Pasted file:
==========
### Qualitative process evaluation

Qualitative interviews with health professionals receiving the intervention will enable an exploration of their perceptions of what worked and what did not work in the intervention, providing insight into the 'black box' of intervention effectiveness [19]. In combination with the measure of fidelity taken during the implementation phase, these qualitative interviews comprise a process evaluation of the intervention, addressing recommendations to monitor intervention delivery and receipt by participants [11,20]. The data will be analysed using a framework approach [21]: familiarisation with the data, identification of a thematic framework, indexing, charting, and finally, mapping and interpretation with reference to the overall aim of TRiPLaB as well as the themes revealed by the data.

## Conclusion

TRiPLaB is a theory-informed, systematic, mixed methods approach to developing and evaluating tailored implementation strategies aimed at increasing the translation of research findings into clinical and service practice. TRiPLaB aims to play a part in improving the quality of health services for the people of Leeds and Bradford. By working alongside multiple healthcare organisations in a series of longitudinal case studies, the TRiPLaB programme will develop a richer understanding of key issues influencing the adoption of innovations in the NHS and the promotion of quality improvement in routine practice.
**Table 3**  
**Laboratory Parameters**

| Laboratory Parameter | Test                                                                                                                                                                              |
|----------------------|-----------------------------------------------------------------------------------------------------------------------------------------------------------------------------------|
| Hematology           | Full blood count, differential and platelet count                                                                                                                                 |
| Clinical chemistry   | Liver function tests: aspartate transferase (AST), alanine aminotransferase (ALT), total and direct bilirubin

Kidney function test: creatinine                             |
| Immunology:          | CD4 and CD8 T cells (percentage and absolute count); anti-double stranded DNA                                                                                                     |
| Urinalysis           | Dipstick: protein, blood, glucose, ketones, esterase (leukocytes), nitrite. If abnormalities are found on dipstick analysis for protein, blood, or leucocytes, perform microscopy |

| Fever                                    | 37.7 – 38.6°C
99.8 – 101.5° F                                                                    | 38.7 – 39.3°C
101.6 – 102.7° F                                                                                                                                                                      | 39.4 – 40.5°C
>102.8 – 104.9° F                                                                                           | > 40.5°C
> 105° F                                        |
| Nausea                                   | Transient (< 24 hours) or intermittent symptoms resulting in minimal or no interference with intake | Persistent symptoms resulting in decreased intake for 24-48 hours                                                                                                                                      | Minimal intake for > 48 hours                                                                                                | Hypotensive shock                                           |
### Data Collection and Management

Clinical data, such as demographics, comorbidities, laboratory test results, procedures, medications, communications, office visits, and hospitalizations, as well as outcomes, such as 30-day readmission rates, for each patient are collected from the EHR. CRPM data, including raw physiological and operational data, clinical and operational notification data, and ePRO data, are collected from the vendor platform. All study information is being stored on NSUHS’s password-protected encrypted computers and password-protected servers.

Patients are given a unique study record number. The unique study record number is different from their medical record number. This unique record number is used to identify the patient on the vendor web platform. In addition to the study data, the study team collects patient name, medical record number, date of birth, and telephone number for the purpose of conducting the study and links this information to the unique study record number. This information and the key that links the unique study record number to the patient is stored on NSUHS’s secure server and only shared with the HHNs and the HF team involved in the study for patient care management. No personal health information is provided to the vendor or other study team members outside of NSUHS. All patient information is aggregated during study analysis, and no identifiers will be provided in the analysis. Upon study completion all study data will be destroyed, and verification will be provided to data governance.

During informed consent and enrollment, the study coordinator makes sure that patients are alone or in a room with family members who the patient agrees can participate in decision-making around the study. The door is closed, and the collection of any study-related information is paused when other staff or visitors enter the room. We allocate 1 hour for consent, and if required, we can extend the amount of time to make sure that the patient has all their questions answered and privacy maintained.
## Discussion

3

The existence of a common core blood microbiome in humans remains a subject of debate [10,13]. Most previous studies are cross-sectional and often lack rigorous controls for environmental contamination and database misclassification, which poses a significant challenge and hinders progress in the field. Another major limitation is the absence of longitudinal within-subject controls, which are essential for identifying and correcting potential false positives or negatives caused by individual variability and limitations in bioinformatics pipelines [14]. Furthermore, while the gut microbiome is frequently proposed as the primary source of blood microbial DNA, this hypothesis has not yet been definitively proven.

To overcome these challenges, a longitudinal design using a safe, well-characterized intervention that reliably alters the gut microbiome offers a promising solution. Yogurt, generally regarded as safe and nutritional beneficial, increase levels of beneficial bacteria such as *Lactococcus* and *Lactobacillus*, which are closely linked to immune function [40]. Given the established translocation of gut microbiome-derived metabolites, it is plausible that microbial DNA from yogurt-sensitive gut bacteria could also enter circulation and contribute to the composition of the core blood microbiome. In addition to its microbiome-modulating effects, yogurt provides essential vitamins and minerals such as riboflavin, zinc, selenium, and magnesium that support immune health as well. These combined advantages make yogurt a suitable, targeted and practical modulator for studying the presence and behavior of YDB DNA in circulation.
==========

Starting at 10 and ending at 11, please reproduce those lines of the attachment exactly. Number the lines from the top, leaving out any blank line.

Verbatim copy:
| Clinical chemistry   | Liver function tests: aspartate transferase (AST), alanine aminotransferase (ALT), total and direct bilirubin

Kidney function test: creatinine                             |